|8/22/2013 9:00:00 AM|
Priesthood, a long time coming
|This is part of The Evangelist's ongoing series of reports from diocesan seminarians on their studies, work and development. To read previous installments, see "seminarian's diary" under special sections at www.evangelist.org. If you have any questions on studies for the priesthood you'd like answered in a future column, email them to firstname.lastname@example.org.|
BY BRIAN KELLYI am often asked, "How long does it take to become a priest?" Whenever I answer, "Between four and six years," I can't help but laugh, as most people are taken aback and ask, "Why?"
Wishing that the process was quicker is a common feeling we share. However, when I take the time to look at it honestly, would I be able to say that I am ready to be ordained tomorrow? All eagerness aside, the answer couldn't be anything other than no, as I am nowhere near ready, qualified, educated or as willing as I hope to be in time.
When I first began discerning a call to the priesthood, I was under the presumption that you had to be 100 percent certain before even applying. This couldn't be further from the truth - and, fortunately, that's the primary reason preparation for priesthood takes so long.
How does one finally get to the point of saying "yes?" The simple answer is by God's grace, His working in you and being open to the Holy Spirit through formation.
The unique quality that sets a seminary apart from any other university is formation. When hearing this for the first time, I was overwhelmed: It sounded like I was walking into a "boot camp" program that would break me down in order to build me back up.
Seminary formation isn't based upon a need to wipe the slate clean first, however. I find it centered around one question: "Am I open to the Lord being in control?" This can apply to every aspect of a person's life, future, routine, decision-making and so on. As we become more open to the Lord taking the wheel, we become more open to saying yes when we may prefer to say no.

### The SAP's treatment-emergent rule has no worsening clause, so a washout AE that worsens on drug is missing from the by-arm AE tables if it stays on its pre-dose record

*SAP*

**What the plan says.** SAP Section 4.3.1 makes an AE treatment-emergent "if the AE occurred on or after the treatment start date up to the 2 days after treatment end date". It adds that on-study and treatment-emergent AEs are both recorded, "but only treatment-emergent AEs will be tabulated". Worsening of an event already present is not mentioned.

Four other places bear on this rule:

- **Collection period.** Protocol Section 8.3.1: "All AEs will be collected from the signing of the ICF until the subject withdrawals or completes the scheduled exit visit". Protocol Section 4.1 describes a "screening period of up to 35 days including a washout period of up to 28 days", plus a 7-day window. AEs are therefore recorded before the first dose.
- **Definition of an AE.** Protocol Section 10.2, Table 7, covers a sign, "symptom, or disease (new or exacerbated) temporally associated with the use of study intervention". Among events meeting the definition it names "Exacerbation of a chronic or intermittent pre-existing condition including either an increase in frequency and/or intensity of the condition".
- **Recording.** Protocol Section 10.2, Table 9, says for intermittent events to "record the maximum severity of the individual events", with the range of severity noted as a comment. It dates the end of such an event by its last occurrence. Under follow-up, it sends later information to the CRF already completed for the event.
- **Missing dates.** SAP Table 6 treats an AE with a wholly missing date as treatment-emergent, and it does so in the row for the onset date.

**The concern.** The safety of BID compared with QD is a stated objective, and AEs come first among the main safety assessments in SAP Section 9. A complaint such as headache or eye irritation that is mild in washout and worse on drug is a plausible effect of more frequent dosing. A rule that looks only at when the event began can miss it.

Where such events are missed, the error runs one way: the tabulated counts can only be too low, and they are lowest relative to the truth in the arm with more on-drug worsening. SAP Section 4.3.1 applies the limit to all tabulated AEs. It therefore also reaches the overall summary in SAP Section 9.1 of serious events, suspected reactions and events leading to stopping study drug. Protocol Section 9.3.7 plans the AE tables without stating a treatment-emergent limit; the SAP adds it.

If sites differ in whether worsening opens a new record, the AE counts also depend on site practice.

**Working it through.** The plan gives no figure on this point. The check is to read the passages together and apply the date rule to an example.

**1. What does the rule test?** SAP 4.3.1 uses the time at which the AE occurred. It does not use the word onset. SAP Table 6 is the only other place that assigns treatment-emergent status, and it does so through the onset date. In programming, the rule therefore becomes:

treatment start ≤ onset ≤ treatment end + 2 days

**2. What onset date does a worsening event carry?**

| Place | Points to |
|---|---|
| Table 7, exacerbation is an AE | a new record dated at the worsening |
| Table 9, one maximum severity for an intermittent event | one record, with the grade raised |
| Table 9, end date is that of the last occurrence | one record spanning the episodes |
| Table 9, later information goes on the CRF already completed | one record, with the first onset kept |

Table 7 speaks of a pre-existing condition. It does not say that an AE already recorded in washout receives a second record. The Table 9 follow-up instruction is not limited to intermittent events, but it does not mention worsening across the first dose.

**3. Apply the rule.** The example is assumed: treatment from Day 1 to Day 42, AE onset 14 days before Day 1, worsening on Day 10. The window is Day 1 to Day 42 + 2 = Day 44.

This couldn't be more important for a priest, since priests are called upon to serve willingly at all hours, day and night.
Seminary formation helps us to recognize the need to let go, challenging us throughout each school year to look deep within ourselves for what stands in the way of our relationship with the Lord and His plan for each of us. From my own experience at seminary, I can honestly say that there isn't a single person on campus who wouldn't do all they can to help us in this journey.
This requires a level of openness and honesty, a desire within to want to change for the better, willingness to follow through and, most importantly, being able to recognize that God's work is not complete in us.
A formation director at Mundelein Seminary always uses the adage, "You're no done muffin." As silly as that may sound, it summarizes every seminarian's need to take a "leap of faith," let go, trust in the Lord and allow Him to take over.
Only then can we begin to approach such issues as fear, chastity, obedience, worldly desires and so many more that cause many men to hesitate when considering the priesthood. Once we take that step, however, we can see that we are no longer resistant to change, no longer concerned with being in control and unwilling to step back.
Having said all that, four to six years may still sound like too much - but all good things take time for good reason. As Catholics, we the parishioners are the beneficiaries, so the more experience, training and education a future priest has, the more capable he will be to help when we are in need.
The result of years of training a future priest is a person who is well-rounded, centered on and knowledgeable about his faith, and driven by the desire to serve God and His people. As seminarians, when we readjust our focus on God's will and plan for our own life, we are able to accept that, even though it may seem like a long time, it wouldn't be right to reduce the amount of time, effort and resources it takes to become a priest, because we would be shortchanging those we will serve.
(Brian Kelly is a seminarian studying for the priesthood for the Albany Diocese at Mundelein Seminary in Illinois. A native of Newtonville, he was formerly business manager at Holy Trinity parish in Cohoes.)
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